Home Lab

I’ve been thinking about reactivating my home computer lab for some time now, especially in light of all the major changes happening with the primary operating systems I work with:

  • Microsoft is rolling out Windows 10 desktop at the end of July. Having passed on the Win 8 / 8.1 scene, this one will be unavoidable.
  • Powershell is the de rigueur. Well, why not? We call it Windows and now you should use a CLI rather than the GUI. Makes perfect sense, right?
  • The next Windows server version will install without a GUI by default, so Powershell is going to become even more important.
  • Systemd in Linux (CentOS for me) will require relearning all of the wonderful command line stuff that I’ve known and loved for 20+ years.

So, on top of a subscription to ITTV.pro, hitting MS virtual academy and TechNet virtual labs, and some books to read ( link / link ), I decided to stand up a home server for lab work. The cheap goto box for home labs these days is the Lenovo TS140 (and it’s big brother TS440). Being relatively small, quiet, and inexpensive make it an ideal choice. I pondered getting a used rack server from Fleabay, but having had a few Dell Poweredges racked up a few feet away in my office I know from experience how damn loud these can be. Might have been cheaper, but having a jet engine running in the house (plus the power draw) just didn’t make sense. So, I got a TS140 and plopped in down on the floor behind the couch. Perfect.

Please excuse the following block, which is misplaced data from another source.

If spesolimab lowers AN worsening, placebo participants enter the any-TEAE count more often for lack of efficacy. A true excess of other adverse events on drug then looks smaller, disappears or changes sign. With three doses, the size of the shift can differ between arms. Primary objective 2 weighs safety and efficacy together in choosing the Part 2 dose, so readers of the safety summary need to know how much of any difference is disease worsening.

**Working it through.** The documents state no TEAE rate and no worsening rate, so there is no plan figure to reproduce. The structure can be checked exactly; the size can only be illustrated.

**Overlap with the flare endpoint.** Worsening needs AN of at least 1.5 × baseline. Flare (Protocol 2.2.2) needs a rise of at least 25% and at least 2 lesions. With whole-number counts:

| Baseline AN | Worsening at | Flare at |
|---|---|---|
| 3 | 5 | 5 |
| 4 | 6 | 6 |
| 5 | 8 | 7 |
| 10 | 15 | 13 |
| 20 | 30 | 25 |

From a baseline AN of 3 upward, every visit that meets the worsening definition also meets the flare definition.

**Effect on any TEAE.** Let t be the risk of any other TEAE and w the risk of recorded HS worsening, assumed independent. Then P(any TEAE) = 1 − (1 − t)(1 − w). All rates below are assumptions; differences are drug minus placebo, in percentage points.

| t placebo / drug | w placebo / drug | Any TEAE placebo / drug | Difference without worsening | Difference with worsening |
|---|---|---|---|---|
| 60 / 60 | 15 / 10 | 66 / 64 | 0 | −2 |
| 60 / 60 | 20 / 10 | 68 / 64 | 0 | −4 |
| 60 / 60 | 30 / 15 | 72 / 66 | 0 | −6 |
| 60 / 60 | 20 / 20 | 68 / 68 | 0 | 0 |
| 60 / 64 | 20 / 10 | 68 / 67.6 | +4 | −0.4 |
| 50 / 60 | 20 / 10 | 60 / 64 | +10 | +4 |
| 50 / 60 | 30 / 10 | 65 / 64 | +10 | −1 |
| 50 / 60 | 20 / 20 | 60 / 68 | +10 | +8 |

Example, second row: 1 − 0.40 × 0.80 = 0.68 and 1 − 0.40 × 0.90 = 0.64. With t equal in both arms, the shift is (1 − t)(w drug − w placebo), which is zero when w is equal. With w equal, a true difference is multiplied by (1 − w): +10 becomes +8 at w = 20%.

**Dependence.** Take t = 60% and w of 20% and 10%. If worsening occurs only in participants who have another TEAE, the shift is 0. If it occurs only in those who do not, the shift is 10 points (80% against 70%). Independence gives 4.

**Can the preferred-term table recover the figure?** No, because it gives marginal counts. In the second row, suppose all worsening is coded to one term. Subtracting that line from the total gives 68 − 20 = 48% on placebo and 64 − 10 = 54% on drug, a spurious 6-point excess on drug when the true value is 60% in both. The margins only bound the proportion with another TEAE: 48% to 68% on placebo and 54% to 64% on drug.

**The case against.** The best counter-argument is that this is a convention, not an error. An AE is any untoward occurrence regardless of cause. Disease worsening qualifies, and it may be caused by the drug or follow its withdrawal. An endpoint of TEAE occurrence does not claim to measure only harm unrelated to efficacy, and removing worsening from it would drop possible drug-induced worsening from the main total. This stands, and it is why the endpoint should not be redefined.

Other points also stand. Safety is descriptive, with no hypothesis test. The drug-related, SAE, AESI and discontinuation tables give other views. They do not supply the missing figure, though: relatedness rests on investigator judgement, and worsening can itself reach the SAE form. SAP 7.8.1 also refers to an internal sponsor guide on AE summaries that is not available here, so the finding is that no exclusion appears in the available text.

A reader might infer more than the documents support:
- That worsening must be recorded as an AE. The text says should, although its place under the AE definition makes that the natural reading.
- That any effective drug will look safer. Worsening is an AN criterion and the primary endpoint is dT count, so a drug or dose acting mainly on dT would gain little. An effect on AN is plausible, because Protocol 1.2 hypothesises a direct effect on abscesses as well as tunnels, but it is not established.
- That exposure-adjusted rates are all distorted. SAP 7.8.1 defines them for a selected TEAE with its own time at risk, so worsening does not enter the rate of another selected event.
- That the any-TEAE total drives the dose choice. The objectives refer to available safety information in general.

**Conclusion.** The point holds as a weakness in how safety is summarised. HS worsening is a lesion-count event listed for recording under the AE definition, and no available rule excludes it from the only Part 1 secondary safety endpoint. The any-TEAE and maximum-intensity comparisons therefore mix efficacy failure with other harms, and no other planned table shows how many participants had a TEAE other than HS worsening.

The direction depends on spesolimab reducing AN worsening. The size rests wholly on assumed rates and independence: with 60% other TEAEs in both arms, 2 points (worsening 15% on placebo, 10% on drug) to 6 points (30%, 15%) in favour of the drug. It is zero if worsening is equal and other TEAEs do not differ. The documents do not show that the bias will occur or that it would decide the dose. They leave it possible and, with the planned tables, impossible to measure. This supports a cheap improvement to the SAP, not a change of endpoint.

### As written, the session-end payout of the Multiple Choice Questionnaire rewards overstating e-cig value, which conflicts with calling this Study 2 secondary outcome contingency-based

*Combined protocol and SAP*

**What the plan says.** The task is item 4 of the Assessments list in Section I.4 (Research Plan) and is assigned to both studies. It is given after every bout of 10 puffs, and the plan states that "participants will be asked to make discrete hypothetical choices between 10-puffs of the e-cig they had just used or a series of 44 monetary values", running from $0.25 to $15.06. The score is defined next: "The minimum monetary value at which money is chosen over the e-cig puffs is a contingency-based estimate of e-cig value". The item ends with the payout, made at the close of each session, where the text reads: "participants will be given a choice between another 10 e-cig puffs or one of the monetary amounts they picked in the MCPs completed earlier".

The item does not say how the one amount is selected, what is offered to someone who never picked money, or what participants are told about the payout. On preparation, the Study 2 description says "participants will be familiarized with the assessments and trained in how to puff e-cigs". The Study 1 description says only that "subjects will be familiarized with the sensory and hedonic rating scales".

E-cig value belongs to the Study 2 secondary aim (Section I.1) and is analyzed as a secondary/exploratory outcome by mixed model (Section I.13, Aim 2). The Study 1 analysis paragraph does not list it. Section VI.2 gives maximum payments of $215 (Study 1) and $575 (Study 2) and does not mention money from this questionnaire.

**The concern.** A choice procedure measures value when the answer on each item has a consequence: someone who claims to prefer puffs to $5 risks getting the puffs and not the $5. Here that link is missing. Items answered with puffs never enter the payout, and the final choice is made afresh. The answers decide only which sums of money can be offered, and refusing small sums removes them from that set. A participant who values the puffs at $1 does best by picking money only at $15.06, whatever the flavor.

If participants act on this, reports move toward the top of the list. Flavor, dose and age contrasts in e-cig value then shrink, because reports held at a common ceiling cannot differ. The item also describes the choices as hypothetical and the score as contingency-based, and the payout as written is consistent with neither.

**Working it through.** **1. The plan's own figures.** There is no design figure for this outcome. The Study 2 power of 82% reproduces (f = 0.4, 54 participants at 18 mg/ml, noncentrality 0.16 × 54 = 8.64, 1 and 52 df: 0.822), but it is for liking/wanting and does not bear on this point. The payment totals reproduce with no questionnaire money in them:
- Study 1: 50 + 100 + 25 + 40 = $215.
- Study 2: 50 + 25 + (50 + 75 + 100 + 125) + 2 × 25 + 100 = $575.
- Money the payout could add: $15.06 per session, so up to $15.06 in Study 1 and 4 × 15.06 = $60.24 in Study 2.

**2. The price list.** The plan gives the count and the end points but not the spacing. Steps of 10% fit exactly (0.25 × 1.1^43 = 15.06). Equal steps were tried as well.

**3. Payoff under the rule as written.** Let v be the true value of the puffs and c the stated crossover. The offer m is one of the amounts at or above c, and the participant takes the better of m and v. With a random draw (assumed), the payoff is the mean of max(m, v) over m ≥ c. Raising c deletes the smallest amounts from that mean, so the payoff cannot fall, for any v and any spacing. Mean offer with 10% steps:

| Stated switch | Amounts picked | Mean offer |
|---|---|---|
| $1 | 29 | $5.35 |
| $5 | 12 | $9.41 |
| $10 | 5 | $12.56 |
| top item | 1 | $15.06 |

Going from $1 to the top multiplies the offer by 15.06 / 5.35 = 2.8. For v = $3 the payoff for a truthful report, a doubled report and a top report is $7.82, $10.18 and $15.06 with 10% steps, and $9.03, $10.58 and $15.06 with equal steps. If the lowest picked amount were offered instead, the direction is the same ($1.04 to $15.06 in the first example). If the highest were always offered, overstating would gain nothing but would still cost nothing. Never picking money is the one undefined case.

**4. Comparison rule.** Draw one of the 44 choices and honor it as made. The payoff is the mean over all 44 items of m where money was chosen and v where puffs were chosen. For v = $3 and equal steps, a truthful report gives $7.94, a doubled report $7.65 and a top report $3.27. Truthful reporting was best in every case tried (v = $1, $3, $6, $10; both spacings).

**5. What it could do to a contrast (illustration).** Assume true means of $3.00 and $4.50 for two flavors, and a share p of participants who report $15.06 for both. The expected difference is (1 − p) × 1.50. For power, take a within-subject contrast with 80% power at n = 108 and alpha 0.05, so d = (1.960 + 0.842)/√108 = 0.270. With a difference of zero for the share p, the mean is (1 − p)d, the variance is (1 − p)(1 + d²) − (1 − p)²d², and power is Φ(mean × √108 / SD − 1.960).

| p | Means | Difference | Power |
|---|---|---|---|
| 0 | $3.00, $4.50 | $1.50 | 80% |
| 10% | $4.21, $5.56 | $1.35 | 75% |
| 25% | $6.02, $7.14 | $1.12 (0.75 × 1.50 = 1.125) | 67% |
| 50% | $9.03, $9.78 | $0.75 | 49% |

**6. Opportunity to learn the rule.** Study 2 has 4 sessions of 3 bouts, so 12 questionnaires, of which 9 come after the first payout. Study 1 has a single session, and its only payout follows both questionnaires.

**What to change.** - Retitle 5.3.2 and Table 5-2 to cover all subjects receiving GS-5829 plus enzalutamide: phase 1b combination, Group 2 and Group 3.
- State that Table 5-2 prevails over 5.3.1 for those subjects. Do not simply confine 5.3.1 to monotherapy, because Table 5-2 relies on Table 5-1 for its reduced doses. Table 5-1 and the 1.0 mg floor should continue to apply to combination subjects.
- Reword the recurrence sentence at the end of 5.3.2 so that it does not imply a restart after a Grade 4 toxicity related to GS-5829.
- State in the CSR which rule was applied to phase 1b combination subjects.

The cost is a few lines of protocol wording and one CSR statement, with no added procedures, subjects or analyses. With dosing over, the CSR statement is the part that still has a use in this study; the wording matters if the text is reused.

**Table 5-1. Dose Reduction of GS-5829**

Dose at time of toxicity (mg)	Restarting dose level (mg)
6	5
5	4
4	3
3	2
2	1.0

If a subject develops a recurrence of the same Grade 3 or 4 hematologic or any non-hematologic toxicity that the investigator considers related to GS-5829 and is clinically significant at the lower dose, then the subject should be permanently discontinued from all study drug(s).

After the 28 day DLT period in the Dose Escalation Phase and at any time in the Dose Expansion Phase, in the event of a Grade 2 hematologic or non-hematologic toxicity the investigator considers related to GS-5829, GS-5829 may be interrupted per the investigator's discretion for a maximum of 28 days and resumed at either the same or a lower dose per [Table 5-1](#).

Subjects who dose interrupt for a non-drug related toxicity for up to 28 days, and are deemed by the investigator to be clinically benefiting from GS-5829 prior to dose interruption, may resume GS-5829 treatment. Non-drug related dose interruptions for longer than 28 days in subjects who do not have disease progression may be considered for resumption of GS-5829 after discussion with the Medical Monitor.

The initial setup is 16GB memory, 80GB for OS (Server 2012 w/ Hyper-V role), 500GB for virtual machines, and a 3TB for vm and file backups. I went with the Xeon version to take advantage of the Intel AMT options (OOB management, although I still haven’t got remote KVM working).

My setup uses Microsoft Evaluation software for the host (Server 2012R2 Datacenter) and guest machines (Server 2012R2 Standard + Win8.1 Enterprise). I setup Veeam Free backup with Powershell integration for backing up the virtual machines. After getting the base configuration test lab (link) up and running along with an RRAS server and a test server, I’m up to 7 virtual machines and the box is humming along just fine.

Sun Sparc5 Resurrection

Noun

masochist (plural masochists)

  1. someone who enjoys pain, or who derives pleasure from harming oneself or being harmed by others
  2. someone who attempts to re-purpose a Sun SPARCstation 5 by installing NetBSD.

A few notes on SPARCstation 5’s and NetBSD (sparc port):

This information applies to the sun4m SS5 110MHz version, but most likely applies to the 170MHz version as well.

  1. NetBSD 5.0 has a serious bug  when run on the SS5 wherein long lines in screen output cause a lock-up. This may not affect serial console connections, but it was enough to deter any further setup with the 5.0 version.
  2. NetBSD 4.0 installs fine (as did 5.0), but seems to have bug in regards to resolving DNS for package source paths.
export PKG_PATH="http://ftp.NetBSD.org/pub/pkgsrc/packages/NetBSD/<PORT>/<RELEASE-NUMBER>/All"
An entry such as the one above yields a 'no route to host' error during pkg_add.